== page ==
Join us as we watch the crisis unfolding
October 1, 2001
The attack on the World Trade Center changed the nation's complexion more than it changed the facts. A piece of advice from the Vietnam-era protestors: try to disrupt the system by touching it where it almost breaks down by itself. Their suggestion for shutting down the U.S. government was to burn three junk cars, one each in the middle of three overcrowded intersections during the Washington DC morning traffic rush.
Whether by luck or by design, the Sept 11 attack came while the U.S. economy was trying to recover from the bursting dot.com bubble. The airlines, in particular, were suffering from a severe reduction in business travel. The pre-existing concern over the economy and the airlines was greatly magnified by the attack.
It isn't true that oil is the root of all evil, but a struggle for control of Middle East oil may be the underlying motivation for a terrorist attack on the U.S.A. (Paul Krugman gave a good summary on page A-19 of the Sept 26 New York Times.) Here's the motivation: What are next 200 billion barrels of Saudi oil reserves worth if the price of oil goes to $50 per barrel? Multiply it out, you get a one followed by 13 zeros. (Those are called Arabic numerals.) Saudi Arabia has long considered itself to be the standard-setter in the Islamic world, based in part on their stewardship of the holy cities. The Taliban and Osama bin Laden are trying to present themselves as the new standards for Islamic correctness. In that sense, Israel and the World Trade Center are peripheral issues. This is the new motto: IT'S THE OIL, STUPID.
Regrettably, the loss of the World Trade Center may have increased bin Laden's standing in the "Most Muslim" contest. Whoever planned the attack did about a million dollars worth of damage for every dollar spent. In terms of casualties, more than 250 people died for each dead hijacker. The terrorist attack may have won the battle, but eventually they will lose the war.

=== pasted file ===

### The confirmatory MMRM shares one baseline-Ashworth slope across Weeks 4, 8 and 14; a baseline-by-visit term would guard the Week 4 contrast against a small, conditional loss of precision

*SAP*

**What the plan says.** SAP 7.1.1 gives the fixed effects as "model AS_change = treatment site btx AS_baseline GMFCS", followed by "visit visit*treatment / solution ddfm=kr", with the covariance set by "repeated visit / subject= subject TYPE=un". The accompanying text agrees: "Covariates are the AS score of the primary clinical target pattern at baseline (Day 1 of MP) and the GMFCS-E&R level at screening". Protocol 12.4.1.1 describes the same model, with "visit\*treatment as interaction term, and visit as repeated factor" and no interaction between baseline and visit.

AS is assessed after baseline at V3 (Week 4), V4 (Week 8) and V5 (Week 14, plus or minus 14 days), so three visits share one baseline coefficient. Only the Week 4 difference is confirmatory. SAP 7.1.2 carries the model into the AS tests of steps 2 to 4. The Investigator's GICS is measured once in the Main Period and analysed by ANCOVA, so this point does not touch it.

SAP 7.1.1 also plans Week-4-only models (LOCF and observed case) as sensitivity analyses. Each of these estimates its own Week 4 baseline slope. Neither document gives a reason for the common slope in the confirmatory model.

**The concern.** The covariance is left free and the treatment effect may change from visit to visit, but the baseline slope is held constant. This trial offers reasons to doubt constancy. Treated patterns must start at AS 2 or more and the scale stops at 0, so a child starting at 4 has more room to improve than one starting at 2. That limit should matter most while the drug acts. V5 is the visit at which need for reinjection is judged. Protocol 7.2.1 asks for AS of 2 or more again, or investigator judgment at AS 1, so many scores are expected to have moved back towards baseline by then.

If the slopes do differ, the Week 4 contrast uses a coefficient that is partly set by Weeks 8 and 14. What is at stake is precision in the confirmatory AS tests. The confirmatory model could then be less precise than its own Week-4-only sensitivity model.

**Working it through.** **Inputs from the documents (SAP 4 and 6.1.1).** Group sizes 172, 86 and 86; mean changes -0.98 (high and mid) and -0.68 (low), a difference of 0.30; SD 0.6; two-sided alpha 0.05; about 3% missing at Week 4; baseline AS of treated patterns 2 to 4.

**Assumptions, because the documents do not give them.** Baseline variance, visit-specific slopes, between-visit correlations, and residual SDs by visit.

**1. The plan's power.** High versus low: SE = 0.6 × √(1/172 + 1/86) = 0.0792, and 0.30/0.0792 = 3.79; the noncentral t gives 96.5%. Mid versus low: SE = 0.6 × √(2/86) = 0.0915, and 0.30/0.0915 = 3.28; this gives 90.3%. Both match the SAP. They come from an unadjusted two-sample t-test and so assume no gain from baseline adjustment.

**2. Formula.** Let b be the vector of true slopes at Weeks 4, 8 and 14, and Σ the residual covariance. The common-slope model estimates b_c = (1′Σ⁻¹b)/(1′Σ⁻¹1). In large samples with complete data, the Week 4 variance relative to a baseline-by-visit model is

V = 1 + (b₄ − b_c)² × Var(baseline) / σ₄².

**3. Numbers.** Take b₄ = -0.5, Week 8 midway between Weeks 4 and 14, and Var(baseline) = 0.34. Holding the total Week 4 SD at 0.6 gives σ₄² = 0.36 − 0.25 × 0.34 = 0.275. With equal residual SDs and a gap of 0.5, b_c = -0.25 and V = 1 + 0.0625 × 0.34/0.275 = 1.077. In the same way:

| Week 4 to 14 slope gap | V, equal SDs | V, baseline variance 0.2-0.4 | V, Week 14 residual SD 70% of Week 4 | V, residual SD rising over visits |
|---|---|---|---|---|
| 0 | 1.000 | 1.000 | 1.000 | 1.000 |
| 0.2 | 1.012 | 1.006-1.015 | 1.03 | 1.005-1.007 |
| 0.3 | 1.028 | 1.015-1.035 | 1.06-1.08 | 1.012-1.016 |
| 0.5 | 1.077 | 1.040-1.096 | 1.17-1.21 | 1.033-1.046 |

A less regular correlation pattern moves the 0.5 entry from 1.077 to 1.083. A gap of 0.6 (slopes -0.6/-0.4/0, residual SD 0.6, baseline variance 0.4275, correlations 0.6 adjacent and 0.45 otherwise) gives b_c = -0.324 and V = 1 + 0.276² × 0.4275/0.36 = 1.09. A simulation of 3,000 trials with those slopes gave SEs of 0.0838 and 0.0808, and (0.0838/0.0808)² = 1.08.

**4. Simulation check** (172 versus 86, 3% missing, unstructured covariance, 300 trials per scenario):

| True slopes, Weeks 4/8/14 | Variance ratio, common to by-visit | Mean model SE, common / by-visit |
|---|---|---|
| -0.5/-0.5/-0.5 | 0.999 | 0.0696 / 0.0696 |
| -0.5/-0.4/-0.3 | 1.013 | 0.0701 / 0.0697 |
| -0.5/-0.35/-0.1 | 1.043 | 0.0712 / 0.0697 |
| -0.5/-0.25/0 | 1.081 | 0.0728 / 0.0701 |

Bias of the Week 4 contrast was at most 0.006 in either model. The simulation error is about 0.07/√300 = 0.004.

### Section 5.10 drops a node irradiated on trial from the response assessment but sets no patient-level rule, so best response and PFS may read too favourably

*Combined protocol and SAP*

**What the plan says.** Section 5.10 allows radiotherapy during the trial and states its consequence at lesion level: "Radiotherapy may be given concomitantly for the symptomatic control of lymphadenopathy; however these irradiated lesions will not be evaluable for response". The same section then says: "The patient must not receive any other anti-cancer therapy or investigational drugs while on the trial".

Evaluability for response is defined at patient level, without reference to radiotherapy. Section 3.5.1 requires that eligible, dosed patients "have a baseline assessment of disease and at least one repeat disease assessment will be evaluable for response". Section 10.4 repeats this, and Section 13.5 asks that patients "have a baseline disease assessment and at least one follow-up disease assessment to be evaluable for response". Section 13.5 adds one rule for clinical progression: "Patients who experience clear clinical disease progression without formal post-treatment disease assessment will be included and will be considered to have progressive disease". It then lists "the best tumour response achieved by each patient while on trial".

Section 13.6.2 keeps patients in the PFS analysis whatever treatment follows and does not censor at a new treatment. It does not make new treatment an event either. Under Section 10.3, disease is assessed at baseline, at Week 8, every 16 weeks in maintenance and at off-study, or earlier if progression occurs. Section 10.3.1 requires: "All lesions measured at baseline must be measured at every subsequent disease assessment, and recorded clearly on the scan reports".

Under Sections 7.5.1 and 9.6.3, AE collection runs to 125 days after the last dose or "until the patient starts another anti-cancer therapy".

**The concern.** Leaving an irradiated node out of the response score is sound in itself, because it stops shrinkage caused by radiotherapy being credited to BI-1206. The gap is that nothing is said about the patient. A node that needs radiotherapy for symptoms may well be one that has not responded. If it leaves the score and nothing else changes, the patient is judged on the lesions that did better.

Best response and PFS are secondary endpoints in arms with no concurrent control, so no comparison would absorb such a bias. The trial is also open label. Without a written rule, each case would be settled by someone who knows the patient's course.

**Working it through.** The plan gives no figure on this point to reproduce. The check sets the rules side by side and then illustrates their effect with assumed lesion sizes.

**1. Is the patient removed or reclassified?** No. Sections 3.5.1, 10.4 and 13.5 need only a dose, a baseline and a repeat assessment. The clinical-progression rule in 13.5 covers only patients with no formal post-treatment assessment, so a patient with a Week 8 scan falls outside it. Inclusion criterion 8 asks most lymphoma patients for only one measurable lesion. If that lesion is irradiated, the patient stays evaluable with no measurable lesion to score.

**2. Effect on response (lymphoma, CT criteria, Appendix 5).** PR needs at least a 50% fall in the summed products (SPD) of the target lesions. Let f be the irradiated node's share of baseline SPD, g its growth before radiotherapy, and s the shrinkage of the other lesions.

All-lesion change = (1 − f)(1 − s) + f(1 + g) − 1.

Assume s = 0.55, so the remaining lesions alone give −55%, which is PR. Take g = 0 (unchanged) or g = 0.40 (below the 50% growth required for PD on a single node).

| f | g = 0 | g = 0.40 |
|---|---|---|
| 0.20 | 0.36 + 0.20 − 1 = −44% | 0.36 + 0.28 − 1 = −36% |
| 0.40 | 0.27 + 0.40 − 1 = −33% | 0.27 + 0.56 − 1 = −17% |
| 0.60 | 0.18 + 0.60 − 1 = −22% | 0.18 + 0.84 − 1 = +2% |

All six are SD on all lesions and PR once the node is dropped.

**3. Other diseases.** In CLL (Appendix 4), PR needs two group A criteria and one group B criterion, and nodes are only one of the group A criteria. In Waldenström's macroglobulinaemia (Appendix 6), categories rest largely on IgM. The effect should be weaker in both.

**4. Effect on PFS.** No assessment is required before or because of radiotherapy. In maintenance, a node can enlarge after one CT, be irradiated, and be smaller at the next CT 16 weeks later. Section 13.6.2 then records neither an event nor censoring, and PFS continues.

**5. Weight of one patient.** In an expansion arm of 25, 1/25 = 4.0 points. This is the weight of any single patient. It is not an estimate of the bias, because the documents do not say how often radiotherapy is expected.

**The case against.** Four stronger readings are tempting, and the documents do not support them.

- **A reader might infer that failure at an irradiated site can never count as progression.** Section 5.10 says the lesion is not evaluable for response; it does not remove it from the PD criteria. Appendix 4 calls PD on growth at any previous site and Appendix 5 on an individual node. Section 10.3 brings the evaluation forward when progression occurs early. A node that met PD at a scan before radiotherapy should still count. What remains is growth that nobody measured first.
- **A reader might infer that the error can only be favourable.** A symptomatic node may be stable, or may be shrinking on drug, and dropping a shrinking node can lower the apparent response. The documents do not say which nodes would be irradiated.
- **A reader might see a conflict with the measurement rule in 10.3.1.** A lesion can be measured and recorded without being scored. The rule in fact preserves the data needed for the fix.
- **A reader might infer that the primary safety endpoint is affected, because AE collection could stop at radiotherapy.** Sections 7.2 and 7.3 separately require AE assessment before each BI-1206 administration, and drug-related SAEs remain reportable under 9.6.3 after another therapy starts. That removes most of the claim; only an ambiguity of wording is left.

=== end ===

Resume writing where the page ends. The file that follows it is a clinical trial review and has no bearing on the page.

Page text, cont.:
Although the spot price of oil increased for a few hours on Sept 11, the price has since dropped from about $25 to roughly $21 per barrel. This past week, OPEC announced that production would remain constant and the slightly lowered demand for world oil seems to have dropped the price.
My brother, Bob Deffeyes, brought out a point that I overlooked in Hubbert's Peak: The aviation industry is particularly difficult to wean from a dependence on oil. The Navy can build nuclear powered ships, the Army could drive vehicles on natural gas, but the Air Force is married to crude oil. For the airlines, the biggest change has been huge improvements in the efficiency of jet engines. Compression ratios, which determine the efficiency, started around 2:1 and have grown to 30:1. It isn't clear how much further the trend can go; a single jet engine for a passenger aircraft already costs more than a million dollars. Alcohol is not an attractive alternative.
I hate to suggest any change in the good 'ol American way, but it may be time to reinvent the airline industry "from the ground up". Instead of four major airlines slowly going broke flying almost-empty aircraft, we need a means of matching the capacity to the demand. Don't panic, I'm not a Marxist. We need some kind of Internet bidding. A flight could be proposed for next Tuesday from Philadelphia to San Francisco. If enough people sign up to fill the plane at least 80 percent full, the flight will go. There might even be some exciting bidding at the end with early passengers selling out their seats to last-minute business travelers. If there is a huge demand, bids would open on a second flight an hour later. It requires a huge, complex piece of software but I bet the trucking industry has already solved a similar problem.
One encouraging sign is the slow but sure return of our sense of humor. Letterman is back, Saturday Night Live is back, the Onion web site got 400,000 hits. Even the New York Times joined in: On Oct 1, their front-page headline reads "Bush Approves Covert Aid for Taliban Foes". "Covert" means "private, hidden, secret, disguised". How secret is it when the NYT announces it in 24 point type on page 1, above the fold?
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